The CIA accused WikiLeaks of “malicious intent” after the anti-secrecy campaign group published an initial tranche of documents Wednesday it said were from the personal email account of director John Brennan.
The Central Intelligence Agency said that so far there was no indication that any classified information was released, but the leak is nevertheless hugely embarrassing for America’s spy chief and WikiLeaks said more files would be published “in the coming days.”
The US government has been dogged in recent years by high-profile leaks, including a trove of diplomatic cables published by WikiLeaks.
The six files did not include any top-secret documents. WikiLeaks however said that Brennan had “used the account occasionally for several intelligence-related projects.”
Perhaps the most revealing document is a draft version of Brennan’s background check questionnaire from a security clearance application he apparently made in 2008.
It lists several of his friends and associates, as well as a detailed work history and a slew of other personal and family details.
One of the names listed — along with a phone number — is George Tenet, who directed the CIA from 1996 to 2004. A woman who answered the phone at the number given said Tenet was not speaking to the press.
The release also includes a 2008 letter from Christopher “Kit” Bond, then vice chairman of the US Senate Select Committee on Intelligence, calling for a ban of certain “harsh interrogation techniques.”
Additionally, a fax from 2008 details a legal spat between the CIA and a firm called “The Analysis Corporation.”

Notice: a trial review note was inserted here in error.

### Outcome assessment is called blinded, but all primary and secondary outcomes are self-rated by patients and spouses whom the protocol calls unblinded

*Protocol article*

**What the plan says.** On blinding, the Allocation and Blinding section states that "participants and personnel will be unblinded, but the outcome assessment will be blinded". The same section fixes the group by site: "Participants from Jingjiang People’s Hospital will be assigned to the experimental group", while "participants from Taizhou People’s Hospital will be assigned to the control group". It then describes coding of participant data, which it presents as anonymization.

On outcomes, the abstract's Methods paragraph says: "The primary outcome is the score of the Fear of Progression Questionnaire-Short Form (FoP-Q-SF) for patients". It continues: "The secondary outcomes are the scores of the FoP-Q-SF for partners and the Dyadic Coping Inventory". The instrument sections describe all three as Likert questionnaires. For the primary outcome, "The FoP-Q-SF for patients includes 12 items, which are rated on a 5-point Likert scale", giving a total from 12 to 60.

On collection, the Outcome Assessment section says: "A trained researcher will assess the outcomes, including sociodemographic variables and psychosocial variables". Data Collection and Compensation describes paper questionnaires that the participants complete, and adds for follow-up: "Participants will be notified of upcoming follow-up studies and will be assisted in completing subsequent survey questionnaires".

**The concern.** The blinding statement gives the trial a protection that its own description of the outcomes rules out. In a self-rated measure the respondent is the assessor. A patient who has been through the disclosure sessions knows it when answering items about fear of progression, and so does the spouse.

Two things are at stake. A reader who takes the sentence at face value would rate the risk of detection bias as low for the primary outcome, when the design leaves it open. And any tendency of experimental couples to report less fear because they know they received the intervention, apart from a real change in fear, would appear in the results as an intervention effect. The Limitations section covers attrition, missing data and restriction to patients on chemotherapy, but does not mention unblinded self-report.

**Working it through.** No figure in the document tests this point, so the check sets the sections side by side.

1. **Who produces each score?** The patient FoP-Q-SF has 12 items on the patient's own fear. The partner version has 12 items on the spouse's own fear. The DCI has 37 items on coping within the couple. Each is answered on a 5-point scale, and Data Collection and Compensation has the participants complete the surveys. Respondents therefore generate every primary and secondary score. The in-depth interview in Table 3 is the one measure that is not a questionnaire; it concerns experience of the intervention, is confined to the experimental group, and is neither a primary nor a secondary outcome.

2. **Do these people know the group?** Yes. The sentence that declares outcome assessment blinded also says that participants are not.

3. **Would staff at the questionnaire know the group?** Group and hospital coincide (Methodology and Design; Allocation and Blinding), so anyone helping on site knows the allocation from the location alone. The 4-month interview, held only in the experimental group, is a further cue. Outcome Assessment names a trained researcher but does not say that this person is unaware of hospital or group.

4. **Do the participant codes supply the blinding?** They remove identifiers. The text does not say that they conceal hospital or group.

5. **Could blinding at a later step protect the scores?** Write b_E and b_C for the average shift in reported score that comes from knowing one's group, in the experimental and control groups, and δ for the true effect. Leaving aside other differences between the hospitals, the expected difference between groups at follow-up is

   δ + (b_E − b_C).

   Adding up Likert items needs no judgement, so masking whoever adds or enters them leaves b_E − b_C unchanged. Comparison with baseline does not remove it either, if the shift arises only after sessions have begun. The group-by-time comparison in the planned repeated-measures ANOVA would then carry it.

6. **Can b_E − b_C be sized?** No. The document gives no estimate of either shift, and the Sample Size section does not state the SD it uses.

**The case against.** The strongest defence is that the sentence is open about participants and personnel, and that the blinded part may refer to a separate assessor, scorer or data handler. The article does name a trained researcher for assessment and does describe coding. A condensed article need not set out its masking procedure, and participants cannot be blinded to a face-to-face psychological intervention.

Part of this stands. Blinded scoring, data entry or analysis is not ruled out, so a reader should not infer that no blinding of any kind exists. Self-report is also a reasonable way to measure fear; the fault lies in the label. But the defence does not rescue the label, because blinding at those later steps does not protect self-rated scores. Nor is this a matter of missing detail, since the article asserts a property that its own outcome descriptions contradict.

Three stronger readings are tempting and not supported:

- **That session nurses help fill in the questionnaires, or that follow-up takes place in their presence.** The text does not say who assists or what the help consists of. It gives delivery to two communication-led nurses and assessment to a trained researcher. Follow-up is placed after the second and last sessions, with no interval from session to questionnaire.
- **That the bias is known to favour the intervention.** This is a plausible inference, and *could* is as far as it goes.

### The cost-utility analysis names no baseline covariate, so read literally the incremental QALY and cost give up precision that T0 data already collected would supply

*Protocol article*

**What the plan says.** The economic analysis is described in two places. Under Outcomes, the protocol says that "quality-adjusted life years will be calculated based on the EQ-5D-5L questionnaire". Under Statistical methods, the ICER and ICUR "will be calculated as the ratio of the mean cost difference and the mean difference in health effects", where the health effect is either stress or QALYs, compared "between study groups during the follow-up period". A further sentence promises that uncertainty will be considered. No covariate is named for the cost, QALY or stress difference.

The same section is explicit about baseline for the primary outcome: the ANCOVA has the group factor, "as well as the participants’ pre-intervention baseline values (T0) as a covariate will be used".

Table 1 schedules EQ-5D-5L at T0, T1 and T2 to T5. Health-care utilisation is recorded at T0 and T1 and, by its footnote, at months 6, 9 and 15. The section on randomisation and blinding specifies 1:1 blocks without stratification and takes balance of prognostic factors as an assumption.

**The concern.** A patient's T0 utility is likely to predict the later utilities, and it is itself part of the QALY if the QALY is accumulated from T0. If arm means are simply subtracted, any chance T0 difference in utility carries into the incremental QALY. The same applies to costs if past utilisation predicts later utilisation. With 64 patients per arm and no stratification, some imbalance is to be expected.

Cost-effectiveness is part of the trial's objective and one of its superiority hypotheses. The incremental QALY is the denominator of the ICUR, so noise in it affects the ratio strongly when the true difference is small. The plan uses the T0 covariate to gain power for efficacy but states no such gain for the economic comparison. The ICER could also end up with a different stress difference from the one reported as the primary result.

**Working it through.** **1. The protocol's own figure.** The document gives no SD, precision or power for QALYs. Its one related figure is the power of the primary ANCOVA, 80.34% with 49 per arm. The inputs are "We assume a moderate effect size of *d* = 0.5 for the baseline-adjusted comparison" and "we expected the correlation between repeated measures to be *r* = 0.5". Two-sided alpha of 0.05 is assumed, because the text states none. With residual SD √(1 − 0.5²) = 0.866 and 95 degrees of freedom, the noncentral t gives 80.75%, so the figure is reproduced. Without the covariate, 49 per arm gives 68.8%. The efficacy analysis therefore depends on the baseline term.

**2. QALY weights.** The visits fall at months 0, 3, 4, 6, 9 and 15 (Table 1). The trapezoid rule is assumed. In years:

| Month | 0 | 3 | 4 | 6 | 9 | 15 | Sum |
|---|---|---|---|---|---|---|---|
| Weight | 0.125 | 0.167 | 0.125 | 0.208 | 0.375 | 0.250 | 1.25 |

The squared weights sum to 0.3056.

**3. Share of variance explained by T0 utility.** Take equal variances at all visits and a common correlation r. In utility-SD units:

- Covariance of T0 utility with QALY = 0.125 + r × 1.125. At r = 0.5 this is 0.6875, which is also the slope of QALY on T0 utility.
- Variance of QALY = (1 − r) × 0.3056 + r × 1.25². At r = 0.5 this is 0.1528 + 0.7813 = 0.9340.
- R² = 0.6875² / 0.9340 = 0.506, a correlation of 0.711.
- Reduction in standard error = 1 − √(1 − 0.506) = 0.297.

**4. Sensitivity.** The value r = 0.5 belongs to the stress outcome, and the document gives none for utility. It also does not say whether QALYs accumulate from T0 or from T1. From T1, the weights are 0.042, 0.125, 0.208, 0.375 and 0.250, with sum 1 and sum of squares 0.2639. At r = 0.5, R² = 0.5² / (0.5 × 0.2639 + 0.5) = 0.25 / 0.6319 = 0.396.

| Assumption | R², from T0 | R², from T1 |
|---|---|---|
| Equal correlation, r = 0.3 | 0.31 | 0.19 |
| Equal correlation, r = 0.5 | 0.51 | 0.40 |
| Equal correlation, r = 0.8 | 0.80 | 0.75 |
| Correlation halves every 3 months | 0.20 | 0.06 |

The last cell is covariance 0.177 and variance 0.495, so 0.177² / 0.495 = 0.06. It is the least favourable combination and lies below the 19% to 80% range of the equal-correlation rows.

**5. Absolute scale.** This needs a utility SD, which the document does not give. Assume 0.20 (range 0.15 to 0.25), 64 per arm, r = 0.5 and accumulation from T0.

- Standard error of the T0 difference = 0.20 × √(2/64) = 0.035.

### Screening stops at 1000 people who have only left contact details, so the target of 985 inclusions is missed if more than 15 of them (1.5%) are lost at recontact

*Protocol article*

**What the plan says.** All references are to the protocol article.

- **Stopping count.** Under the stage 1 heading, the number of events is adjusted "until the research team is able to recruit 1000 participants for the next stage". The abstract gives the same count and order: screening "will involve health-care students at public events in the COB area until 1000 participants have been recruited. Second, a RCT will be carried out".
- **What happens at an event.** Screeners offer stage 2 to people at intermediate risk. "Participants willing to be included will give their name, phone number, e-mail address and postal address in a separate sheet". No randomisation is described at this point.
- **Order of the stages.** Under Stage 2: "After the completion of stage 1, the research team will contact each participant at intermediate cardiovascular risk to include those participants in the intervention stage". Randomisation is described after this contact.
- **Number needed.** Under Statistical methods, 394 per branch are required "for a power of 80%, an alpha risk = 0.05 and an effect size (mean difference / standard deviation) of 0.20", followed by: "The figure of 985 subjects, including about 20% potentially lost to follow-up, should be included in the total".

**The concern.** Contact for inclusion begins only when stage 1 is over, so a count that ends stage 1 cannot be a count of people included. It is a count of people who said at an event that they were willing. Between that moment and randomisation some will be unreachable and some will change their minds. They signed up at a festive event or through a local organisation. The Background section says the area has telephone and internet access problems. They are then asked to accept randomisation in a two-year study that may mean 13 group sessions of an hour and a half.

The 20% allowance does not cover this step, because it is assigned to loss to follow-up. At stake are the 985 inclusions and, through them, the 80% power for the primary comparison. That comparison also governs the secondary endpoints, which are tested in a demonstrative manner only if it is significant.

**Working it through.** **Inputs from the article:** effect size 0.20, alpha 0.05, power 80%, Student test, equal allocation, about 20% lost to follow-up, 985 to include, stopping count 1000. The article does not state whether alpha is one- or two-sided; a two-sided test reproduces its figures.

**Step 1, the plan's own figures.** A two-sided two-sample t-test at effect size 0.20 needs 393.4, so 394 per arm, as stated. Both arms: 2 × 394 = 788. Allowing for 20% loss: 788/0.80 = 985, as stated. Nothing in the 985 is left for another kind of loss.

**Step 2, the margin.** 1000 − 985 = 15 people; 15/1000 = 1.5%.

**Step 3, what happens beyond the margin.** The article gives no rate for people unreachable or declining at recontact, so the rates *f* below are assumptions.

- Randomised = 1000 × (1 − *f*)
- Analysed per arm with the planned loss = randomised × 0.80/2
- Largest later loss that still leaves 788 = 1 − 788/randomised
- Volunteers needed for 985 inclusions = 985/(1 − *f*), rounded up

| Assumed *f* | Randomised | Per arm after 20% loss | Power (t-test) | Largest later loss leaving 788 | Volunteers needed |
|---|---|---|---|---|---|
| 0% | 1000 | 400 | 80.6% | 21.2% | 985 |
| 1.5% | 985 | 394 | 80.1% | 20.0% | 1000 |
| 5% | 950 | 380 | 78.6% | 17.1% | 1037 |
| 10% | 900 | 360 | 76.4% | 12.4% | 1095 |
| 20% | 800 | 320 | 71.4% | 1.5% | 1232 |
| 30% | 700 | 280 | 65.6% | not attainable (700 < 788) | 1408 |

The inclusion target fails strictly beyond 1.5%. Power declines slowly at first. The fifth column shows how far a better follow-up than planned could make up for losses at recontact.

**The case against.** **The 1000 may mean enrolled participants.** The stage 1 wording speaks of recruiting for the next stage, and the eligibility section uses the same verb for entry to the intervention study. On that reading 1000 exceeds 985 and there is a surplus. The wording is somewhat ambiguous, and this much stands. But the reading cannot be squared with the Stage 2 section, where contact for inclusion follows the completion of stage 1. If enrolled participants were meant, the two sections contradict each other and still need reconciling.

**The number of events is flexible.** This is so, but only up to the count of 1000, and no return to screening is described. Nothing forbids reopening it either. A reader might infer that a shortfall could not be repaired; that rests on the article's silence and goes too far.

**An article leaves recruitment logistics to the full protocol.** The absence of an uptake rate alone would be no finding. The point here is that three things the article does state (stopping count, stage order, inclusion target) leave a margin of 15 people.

There is also a 2007 draft memo Brennan wrote about Iran, and another draft paper dated July that year in which he outlines challenges facing the US intelligence community.
The CIA angrily hit out at WikiLeaks.
“The hacking of the Brennan family account is a crime and the Brennan family is the victim,” it said in a statement.
“The private electronic holdings of the Brennan family were plundered with malicious intent and are now being distributed across the web.
“This attack is something that could happen to anyone and should be condemned, not promoted.”
It comes days after it was reported that a teenaged hacker had broken into Brennan’s AOL account and had taken mails and personal data.
For many computer users, AOL is synonymous with the days of the early Internet, when the company offered dial-up web access, and the apparently low-tech method the hacker employed to access the account is sure to spark ridicule in Washington.
The hacker has claimed he accessed the account by using a process called “social engineering” in which he tricked Verizon workers into divulging Brennan’s personal information, then convinced AOL to reset his password.
Earlier this week, The New York Post reported that a hacker, who described himself as an American high-school student, had called reporters to describe his exploits.
Using his purported Twitter account — @phphax — the hacker taunted authorities with redacted images of what appeared to be government information.
The Twitter account claims the hacker is 13 years old, and expresses support for the Palestinian cause.
Hackers recently breached US government databases and stole the personal information from background checks of 21.5 million people.
Senior officials have been criticized for not properly protecting sensitive and classified documents.
Former CIA chief David Petraeus was forced to plead guilty to improperly handling documents after it emerged that he loaned his mistress his Afghan war diaries.